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While putting an end to a long-standing copyright dispute involving music maestro Ilaiyaraja, the Madras High Court recently made pertinent observations regarding the allocation of copyright when it comes to musical compositions.
Justice Anita Sumanth highlighted that a music composer’s copyright over his musical work is distinct from a film producer’s rights over sound recordings in a film.
Notably, the Court also highlighted that the author of a work retains moral rights over his compositions, which are recognised as an author’s special rights under Section 57 of the Copyright Act. These rights would subsist regardless of any contractual restriction.
The Court made the observations in a group of suits involving Ilaiyaraja and two music labels, Agi Music and Echo Recording Company.
Music Composer’s Rights v. Film Producer’s Rights
The Court ruled that a music composer would hold the copyright over his musical work, in respect of which he is the author and first owner. However, the copyright over a musical work is distinct from the right over a sound recording in a film.
When it comes to film songs, Justice Sumanth highlighted that the producer of a film would hold the copyright over the sound recording, which is not just the music, but a conglomerate of various elements.
“Irrespective of the medium of delivery, it is the sum-total of … [multiple] elements that constitute a ‘sound recording’ and it is in respect of this ‘sound recording’ that the producer lays claim, accorded to him in terms of the statute…”
Justifying this aspect, Justice Sumanth also noted,
“The producer of a cinematograph films is the brain behind the film, undertaking the risk and responsibility of the venture. It is in recognition of the enormous risk taken by the producer that statute vests in him the copyright in the entire film as well as the ‘sound recordings’ that constitute an intrinsic and integral part of the film.”
When a music composer assigns rights to his music to a film producer, what is being assigned is the musical work for the purpose of making the sound recording,
“… the author continues to retain the right in the ‘musical work’ for all other intents and purposes, both moral as well as economic.”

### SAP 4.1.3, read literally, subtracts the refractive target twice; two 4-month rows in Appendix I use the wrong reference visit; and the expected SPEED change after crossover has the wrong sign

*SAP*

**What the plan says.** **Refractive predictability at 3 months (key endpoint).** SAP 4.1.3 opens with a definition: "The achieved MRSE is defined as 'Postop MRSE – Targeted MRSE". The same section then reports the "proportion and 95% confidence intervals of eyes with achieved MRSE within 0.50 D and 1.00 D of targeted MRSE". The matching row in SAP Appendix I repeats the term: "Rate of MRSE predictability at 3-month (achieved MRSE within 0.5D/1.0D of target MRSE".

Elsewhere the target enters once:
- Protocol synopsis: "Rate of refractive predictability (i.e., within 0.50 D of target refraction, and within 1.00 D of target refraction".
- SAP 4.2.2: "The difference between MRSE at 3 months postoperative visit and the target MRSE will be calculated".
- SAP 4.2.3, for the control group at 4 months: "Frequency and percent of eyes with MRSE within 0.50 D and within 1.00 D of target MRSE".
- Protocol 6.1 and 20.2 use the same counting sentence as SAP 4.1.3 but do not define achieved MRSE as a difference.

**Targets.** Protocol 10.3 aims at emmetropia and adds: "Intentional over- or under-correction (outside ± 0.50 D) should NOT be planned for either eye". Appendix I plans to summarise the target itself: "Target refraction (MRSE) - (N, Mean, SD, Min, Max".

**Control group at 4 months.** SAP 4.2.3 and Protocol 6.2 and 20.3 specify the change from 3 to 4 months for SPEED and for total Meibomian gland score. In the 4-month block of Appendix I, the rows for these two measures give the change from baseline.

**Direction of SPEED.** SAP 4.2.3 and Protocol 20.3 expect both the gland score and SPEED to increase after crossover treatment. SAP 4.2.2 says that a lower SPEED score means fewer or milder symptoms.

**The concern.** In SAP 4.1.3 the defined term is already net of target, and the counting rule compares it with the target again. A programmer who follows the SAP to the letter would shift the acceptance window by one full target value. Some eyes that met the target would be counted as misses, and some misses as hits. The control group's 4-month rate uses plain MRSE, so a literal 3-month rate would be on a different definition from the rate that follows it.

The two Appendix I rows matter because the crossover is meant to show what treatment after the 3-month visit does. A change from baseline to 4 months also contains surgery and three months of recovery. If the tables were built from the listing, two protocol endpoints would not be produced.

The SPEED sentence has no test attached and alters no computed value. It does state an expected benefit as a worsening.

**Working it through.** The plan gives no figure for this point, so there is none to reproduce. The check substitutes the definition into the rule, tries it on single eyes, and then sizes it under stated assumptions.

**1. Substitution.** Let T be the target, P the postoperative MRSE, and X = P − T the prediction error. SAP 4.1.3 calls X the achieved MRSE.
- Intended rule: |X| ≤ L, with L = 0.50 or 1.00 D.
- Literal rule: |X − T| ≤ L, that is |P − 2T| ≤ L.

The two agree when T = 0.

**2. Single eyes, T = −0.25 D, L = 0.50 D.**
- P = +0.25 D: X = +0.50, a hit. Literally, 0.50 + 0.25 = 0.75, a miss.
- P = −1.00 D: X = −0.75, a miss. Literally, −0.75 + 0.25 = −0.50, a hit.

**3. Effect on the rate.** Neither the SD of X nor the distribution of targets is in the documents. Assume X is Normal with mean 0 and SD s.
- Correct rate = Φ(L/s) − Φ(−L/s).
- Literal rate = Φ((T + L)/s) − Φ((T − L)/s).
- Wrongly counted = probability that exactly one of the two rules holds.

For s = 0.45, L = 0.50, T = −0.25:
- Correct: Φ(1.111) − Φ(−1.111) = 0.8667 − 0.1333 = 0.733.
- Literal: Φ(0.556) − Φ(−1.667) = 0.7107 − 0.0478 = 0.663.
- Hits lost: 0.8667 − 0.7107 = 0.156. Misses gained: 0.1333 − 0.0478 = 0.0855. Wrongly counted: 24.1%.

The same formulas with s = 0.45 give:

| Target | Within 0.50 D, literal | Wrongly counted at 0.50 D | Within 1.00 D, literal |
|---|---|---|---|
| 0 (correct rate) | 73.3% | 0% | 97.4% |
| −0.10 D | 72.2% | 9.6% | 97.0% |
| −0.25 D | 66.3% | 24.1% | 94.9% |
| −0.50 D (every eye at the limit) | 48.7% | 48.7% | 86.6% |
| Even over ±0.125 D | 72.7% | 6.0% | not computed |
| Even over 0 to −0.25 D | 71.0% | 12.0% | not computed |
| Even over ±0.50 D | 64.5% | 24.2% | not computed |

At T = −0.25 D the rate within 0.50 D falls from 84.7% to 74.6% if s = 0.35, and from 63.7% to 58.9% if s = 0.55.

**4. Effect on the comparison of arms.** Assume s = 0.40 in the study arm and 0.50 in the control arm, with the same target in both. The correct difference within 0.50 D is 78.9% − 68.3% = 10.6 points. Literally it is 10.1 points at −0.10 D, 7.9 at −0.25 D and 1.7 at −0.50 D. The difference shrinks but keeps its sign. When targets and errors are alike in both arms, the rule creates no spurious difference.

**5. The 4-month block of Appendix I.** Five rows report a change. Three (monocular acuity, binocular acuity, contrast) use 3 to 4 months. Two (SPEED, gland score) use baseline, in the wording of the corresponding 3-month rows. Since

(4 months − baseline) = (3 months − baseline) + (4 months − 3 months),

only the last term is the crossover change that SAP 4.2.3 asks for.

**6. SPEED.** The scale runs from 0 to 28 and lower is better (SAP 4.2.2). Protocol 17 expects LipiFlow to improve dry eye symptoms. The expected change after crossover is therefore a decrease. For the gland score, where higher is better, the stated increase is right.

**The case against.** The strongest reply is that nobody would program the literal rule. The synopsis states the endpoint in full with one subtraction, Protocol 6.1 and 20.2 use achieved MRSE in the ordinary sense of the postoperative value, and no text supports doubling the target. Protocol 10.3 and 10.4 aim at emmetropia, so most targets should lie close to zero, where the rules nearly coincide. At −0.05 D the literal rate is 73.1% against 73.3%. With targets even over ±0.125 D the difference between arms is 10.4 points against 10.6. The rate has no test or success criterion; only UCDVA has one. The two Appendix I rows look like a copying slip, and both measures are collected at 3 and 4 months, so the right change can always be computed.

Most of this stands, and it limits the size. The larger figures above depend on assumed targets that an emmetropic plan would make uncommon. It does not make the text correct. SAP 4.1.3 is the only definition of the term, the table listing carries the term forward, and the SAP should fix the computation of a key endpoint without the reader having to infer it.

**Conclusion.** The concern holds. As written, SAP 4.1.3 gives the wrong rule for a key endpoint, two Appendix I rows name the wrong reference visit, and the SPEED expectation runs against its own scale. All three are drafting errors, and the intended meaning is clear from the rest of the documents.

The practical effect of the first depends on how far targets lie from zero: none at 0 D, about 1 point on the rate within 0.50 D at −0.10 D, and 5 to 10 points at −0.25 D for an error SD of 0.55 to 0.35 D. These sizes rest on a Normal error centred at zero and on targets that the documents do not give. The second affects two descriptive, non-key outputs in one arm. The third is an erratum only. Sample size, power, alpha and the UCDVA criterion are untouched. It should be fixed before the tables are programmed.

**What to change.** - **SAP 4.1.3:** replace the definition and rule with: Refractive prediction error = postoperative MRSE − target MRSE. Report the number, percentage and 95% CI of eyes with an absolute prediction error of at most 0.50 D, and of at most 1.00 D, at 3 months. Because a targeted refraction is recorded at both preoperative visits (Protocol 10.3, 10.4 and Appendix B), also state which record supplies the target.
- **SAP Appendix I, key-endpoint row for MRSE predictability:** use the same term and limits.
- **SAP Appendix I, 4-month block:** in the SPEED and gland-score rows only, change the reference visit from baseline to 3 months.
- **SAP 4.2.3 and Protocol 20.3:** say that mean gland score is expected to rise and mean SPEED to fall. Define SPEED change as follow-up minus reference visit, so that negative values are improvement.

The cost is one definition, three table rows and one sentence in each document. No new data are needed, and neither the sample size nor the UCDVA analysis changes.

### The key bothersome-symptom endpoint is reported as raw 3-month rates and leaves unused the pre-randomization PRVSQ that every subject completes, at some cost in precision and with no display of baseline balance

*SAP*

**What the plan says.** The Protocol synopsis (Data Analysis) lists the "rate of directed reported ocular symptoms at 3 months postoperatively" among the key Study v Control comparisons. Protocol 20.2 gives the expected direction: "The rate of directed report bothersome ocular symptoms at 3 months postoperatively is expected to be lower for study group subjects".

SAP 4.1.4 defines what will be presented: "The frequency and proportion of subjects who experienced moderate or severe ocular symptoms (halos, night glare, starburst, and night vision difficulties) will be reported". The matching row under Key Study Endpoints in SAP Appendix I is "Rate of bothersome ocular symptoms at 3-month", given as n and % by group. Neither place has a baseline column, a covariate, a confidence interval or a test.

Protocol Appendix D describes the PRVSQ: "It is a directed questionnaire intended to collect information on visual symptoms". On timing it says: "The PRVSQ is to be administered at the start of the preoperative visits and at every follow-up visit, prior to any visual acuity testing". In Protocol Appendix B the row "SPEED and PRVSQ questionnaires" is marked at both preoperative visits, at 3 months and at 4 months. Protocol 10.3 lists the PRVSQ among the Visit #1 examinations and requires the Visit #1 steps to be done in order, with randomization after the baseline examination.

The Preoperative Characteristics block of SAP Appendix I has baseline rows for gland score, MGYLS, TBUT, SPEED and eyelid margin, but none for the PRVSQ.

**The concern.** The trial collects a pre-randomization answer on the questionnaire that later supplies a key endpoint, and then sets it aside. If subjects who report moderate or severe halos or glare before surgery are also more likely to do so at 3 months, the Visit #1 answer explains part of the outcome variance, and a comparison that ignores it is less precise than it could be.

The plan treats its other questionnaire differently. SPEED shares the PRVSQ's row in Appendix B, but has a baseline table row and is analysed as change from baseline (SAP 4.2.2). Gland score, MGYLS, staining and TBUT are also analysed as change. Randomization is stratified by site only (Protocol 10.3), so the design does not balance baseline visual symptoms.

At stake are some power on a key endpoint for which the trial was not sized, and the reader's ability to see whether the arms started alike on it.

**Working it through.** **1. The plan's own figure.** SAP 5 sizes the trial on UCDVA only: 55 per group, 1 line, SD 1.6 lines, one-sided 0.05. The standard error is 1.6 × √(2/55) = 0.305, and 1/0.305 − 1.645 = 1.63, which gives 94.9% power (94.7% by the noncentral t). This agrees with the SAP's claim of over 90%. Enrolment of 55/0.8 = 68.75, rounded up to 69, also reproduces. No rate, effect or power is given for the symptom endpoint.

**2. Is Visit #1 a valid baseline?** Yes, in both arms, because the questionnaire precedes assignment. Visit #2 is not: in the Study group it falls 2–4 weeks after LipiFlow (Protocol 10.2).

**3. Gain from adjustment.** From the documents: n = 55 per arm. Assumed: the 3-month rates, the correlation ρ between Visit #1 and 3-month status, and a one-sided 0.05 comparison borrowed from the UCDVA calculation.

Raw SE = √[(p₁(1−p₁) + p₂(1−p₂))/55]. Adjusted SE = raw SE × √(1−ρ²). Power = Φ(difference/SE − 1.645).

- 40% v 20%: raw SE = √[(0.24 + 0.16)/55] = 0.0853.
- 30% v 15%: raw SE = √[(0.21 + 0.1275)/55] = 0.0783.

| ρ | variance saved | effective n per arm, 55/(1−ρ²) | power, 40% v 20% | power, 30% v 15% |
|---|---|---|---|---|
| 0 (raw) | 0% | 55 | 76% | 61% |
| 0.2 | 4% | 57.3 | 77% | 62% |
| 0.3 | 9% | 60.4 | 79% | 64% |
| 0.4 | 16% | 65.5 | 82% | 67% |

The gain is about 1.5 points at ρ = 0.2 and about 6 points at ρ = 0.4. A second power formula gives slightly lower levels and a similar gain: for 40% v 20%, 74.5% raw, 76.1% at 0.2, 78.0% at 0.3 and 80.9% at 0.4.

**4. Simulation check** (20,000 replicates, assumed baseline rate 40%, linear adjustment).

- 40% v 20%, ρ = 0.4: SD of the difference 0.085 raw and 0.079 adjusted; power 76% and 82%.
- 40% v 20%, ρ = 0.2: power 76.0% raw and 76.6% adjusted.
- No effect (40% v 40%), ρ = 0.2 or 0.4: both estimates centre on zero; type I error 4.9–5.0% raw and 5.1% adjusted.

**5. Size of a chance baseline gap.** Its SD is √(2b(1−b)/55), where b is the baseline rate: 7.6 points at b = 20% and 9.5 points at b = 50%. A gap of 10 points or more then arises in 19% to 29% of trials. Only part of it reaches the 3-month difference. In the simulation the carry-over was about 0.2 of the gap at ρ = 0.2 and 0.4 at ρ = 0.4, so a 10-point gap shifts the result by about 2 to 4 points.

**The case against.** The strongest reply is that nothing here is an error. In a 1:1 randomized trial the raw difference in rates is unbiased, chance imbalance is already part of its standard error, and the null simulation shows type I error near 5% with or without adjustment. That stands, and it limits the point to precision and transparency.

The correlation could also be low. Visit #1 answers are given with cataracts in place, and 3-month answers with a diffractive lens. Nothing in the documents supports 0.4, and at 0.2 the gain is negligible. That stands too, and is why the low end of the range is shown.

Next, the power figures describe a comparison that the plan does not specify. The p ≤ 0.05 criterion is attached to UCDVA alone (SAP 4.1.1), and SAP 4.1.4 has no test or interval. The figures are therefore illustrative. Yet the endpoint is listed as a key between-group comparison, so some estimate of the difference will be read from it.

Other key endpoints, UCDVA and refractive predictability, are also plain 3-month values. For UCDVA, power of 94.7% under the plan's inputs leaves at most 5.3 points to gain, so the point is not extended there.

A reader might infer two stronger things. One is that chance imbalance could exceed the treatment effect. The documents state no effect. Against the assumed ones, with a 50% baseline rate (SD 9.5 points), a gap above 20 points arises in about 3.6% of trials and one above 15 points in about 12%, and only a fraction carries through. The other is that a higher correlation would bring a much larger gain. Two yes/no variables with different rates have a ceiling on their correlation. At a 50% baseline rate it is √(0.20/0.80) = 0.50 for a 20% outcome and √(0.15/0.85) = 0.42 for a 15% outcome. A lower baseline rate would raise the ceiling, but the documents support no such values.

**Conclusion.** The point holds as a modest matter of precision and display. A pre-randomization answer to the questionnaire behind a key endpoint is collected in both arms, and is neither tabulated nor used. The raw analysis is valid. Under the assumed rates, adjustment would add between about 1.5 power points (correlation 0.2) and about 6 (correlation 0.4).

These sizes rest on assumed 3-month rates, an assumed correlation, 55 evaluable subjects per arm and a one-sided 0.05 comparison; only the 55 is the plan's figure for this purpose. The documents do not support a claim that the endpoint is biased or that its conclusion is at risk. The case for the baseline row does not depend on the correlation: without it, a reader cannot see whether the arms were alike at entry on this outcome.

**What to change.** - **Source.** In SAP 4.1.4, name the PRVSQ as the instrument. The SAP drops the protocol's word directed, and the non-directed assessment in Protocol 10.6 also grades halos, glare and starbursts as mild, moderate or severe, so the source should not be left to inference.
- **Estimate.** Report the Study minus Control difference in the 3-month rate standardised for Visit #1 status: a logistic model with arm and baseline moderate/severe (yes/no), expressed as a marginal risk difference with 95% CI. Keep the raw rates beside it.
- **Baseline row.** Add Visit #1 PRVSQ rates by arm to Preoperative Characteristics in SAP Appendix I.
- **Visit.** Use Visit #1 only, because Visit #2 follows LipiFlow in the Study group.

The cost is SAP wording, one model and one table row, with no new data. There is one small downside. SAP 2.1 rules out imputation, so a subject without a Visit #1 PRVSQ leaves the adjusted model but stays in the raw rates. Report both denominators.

The relevant provisions in this regard are Sections 13(4) and 17 of the Copyright Act. Section 13(4) recognises that separate copyrights exist in a sound recording. Section 17 identifies authors of a work as the the first owner to its copyright. The proviso to Section 17 lays down that first owners would not lose their copyright under Section 13 (4), regardless of any employment or other contract. The Court pointed out,
“Section 13(4) specifically states that a ‘cinematograph film’ or a ‘sound recording’ contain separate copyrights in themselves, not militating against the independent and unique copyrights held by constituents of such film or recording, each of which is entitled to, and holds a copyright of its own…
...The provisions [Section 13 (4) and proviso to Section 17] protect the authors of original musical works, cinematograph films and sound recordings. There is an overlap in so far as a ‘cinematograph film’ contains within itself ‘sound recordings’ based on the ‘musical works’ of the composers that are distinct assets on their own, though wholly integrated into the cinematograph film itself.
The fact that these assets have been subsumed into the main asset, however, does not take away their individuality or claim to a separate copyright that is statutorily protected .… these rights are concurrent and operate simultaneously as well as separately.“
A Music Composer’s Moral Rights
Drawing from Article 6 of the Berne Convention, which deals with moral rights distinct from the economic rights of an artist, Section 57 of the Copyright Act confers certain special rights upon authors of copyrighted works. These rights are meant to aid artists in preserving the integrity of their work. The Court noted,
“These special rights would subsist in a ‘work’ even after either full or partial assignment of the same and encompass claim to authorship of the work and the right to restrain or claim damages in respect of any distortion, mutilation, modification or any other act that would change the character of the said work, and that would be prejudicial to the honour or reputation of the author…
…The special rights encompassed under Section 57 are thus of a nature that would protect the author beyond the contractual terms binding parties and no party could seek to negate or defeat such special rights relying on the terms of a contract of assignment.“
In view of the same, the Court held,
“In my considered view, Section 57 bestows upon Mr. Ilaiyaraja, complete Moral rights over the ‘musical works’ authored by him. To elucidate, Mr.Ilaiyaraja is a ‘composer’ as defined in Section 2 (ffa) and thus, an ‘author’, as defined in Section 2 (d) of a ‘musical work’, as defined in Section 2 (p) of the Act. By virtue of such authorship, he is the ‘first owner’ of the copyright vesting in the ‘musical work’ in terms of Section 17.